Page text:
A Typical Day Amongst Robots by John R. Canter

How things could be…

Kara woke up and, yawning, got out of bed. She waved her hand vaguely towards the domestic robot, who had only just opened the door to her room. She was already awake, even though it was early for most other people, and could see its android silhouette in the morning light.

She used the bathroom and washed her hands and face. Then she did some morning stretches for a few minutes to get moving – some floor exercises, a few sit-ups, the usual.

The robot put a load of laundry to be washed in the washing machine. He automatically sorted the colors to prevent color bleed, and filled the load to the right amount to use water most efficiently. Kara often got that part wrong.

The robot then made Kara a full breakfast, with toast, fruit, and an egg. It then washed the dishes and packed her a lunch for later while Kara reviewed her plans for the day, checking to see that the robot had everything for work packed for her. It always did. Today there was an umbrella added, and she realized that, yes, it did look cloudy outside. The robot hung the washed laundry to dry on the indoor rack.

Kara brushed her teeth and got dressed for work, filling her pockets with some things – her apartment key, e-wallet, and of course her smart-phone. It had already sent a message to a nearby car to come pick her up1.

As she left the robot said, “Have a good day at work.” He always said that, though sometimes the software, sensing she had not slept well that night or that she was feeling down, would modify its inflection automatically. Today the voice was neutral, typical. Default.

Kara walked the short distance to the waiting parked car under the cloudy sky. Sensing her presence2 it opened the driver-side door and she climbed in. Buckled in behind the wheel, she rode, as a dispassionate passenger, the fifteen minute leisurely commute to work.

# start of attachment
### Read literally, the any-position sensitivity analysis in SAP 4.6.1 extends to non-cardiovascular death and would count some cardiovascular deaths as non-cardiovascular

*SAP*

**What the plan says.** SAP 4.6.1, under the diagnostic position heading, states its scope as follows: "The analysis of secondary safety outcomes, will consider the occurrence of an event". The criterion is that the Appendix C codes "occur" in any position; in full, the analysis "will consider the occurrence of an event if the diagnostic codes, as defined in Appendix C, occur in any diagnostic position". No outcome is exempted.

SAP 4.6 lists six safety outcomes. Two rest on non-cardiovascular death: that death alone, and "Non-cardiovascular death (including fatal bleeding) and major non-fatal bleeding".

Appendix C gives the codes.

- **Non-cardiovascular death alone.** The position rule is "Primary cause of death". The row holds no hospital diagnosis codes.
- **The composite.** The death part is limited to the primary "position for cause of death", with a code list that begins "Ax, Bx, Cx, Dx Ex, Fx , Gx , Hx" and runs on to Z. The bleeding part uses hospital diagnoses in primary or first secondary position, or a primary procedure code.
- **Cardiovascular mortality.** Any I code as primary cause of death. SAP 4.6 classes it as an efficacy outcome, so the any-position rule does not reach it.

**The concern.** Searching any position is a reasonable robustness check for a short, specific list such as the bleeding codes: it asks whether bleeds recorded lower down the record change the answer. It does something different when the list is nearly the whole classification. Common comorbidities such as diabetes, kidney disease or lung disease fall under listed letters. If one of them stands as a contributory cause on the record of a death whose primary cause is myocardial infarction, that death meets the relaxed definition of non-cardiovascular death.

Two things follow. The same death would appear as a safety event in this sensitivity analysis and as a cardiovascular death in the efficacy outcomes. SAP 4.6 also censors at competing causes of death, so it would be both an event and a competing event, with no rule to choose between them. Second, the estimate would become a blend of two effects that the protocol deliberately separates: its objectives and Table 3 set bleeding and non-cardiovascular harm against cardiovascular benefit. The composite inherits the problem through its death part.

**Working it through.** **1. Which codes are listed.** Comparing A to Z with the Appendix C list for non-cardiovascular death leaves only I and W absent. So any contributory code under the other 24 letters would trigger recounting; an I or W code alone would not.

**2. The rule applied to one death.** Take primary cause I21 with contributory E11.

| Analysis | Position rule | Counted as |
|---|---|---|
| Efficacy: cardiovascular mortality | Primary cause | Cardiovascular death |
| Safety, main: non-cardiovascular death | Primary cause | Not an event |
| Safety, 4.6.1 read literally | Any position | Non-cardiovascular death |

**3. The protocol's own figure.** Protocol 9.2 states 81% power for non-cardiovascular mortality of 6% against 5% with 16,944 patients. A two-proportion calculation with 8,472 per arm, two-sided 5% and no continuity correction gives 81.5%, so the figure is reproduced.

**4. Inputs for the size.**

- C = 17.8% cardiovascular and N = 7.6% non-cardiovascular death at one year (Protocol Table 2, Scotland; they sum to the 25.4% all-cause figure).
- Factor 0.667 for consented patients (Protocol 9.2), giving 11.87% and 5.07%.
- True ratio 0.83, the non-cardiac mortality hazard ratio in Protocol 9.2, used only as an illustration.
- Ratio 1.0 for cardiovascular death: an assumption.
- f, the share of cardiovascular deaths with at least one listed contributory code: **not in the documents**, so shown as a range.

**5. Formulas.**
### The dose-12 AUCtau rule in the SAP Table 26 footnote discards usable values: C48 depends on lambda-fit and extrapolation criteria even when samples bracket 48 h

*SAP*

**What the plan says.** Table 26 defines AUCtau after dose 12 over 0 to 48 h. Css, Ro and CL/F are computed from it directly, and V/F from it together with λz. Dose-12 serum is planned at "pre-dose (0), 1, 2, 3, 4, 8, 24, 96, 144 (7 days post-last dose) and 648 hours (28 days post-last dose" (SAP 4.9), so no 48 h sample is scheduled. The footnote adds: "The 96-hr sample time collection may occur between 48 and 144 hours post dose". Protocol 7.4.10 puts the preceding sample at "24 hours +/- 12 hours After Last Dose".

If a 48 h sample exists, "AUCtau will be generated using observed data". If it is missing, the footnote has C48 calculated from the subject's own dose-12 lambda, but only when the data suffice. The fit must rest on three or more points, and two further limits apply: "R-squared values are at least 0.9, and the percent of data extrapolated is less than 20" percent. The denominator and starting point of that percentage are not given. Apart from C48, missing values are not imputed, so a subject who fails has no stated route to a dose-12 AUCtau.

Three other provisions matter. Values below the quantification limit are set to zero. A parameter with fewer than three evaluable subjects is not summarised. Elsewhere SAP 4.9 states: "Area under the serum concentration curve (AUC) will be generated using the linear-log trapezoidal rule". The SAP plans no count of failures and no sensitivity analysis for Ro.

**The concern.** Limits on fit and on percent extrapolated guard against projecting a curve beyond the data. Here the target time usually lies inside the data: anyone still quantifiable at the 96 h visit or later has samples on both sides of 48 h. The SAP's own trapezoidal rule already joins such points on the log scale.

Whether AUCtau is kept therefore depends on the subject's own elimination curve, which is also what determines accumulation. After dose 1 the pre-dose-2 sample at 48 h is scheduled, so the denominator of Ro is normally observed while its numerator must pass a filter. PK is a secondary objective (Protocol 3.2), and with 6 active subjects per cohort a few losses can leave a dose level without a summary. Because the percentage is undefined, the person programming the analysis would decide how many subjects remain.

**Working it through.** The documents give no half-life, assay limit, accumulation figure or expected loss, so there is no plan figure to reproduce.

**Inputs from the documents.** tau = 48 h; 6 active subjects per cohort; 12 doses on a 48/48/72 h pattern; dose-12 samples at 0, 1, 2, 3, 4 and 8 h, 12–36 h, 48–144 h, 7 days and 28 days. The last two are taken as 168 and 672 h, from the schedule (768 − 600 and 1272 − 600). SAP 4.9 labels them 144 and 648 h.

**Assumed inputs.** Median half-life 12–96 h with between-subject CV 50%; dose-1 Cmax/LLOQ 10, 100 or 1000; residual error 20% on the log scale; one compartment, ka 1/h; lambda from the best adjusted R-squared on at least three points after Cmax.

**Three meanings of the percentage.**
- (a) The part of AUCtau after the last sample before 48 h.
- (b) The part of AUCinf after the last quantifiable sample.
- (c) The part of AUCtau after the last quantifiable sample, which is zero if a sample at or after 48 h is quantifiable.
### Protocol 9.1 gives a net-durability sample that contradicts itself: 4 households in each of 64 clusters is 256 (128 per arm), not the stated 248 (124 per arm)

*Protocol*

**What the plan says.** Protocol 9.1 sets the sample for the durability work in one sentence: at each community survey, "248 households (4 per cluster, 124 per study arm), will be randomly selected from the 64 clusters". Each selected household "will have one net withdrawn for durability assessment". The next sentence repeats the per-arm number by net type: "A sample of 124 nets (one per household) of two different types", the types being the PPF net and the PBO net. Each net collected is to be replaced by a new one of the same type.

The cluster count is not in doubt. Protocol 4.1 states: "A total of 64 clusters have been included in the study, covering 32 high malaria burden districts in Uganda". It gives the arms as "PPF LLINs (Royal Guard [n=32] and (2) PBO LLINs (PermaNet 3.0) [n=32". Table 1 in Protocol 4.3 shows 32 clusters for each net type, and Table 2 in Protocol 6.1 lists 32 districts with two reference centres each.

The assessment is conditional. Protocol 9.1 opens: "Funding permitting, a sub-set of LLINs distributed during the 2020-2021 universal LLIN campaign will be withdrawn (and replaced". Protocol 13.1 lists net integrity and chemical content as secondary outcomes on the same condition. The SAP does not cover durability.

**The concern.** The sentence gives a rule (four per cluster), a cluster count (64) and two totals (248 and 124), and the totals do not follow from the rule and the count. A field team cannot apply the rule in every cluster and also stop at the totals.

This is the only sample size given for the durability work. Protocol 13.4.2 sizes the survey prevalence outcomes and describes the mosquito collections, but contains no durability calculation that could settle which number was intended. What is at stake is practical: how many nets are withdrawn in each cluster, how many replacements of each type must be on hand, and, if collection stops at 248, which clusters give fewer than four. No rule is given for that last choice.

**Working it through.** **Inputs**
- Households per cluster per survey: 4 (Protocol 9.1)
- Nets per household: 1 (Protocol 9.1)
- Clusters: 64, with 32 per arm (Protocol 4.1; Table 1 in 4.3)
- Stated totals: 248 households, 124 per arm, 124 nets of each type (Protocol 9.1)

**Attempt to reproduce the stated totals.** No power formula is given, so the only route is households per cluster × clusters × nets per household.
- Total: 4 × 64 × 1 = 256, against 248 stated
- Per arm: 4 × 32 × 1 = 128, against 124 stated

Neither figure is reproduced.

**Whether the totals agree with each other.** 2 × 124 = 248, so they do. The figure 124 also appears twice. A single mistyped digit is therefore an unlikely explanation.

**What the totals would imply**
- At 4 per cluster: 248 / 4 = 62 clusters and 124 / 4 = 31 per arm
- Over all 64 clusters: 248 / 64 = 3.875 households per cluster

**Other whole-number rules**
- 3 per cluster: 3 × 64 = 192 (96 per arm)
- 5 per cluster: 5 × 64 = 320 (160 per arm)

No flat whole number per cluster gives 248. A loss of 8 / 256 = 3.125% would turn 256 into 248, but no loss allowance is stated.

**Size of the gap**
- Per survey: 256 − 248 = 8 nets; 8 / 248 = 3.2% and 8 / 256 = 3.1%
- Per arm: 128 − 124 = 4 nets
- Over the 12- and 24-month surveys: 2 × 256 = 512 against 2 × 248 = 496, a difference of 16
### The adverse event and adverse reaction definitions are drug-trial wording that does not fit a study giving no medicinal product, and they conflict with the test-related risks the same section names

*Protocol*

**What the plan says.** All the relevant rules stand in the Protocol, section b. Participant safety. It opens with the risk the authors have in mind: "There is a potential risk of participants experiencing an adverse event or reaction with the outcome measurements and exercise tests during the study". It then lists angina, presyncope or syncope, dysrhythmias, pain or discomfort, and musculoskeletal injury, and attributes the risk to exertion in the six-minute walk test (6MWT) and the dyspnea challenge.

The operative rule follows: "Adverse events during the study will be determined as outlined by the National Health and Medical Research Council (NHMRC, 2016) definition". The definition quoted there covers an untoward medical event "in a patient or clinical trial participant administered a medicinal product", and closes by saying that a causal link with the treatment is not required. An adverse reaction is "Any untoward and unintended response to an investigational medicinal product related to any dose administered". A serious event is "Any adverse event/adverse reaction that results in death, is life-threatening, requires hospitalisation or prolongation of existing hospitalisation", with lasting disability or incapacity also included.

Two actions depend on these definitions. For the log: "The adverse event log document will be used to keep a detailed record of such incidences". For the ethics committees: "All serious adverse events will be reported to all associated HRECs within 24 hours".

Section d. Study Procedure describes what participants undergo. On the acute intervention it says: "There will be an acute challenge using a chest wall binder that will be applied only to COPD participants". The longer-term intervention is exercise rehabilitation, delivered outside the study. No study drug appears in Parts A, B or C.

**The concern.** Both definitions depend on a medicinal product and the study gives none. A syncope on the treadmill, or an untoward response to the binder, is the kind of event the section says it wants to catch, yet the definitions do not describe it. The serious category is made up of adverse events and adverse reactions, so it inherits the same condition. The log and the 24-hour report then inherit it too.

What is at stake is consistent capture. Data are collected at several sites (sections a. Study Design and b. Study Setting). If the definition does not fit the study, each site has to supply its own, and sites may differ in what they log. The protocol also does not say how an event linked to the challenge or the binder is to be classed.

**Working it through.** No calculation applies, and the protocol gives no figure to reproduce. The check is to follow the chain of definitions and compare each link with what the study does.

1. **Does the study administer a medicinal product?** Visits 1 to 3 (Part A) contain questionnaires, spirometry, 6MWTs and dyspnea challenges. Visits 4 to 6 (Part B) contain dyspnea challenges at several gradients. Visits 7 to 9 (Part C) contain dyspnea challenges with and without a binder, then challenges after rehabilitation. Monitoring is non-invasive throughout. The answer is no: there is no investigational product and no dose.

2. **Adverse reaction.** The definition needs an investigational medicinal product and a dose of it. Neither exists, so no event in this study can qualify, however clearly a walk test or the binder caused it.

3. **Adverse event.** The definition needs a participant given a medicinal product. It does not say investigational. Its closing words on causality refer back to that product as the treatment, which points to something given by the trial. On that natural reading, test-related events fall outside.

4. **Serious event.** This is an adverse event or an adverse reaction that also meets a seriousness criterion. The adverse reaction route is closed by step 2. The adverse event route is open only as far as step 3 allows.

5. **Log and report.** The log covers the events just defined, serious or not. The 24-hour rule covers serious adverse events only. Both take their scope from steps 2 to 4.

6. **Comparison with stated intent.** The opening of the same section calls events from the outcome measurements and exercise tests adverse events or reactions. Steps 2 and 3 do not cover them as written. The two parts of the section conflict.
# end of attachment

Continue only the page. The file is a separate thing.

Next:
Disembarking upon arrival, the car glided off to its next customer. Kara went into the small common work office she rented with a few other designers. No one was there – Li was traveling in China on vacation to visit his grandmother, and Jessie was still out sick, so she called in instead. She greeted her coworker’s virtual presence3 at her desk as she checked in and reviewed her work schedule. Things were going along well with the current project, writing another program of human personalities for the increasingly ubiquitous robots. Kara had both an academic background and a natural intuition of people and interactions, and was a valuable member of the team as an adept of interpersonal communication and relations.

Kara and Jessie talked about the particulars of the project. The customer had wanted the voice of a confident young woman, and personalized facial expressions that implied they were different from the mass production models. “Make the robot look and sound beautiful, sexy,” the customer specified in the invoice. The two ladies talked about whether the behavior imprints they were coding matched the build specifications, or what those specifications actually meant at all, for that matter.

She checked her email from her work terminal during a short break later that morning. She ate lunch, a sandwich, later on, and then went back to recording work of her facial expressions and voice inflection, coding them into the software. Much of it was automated. Jessie signed off and took a nap and felt bad about it, but Kara thought she was a real trooper to be present, even digitally, on a sick day.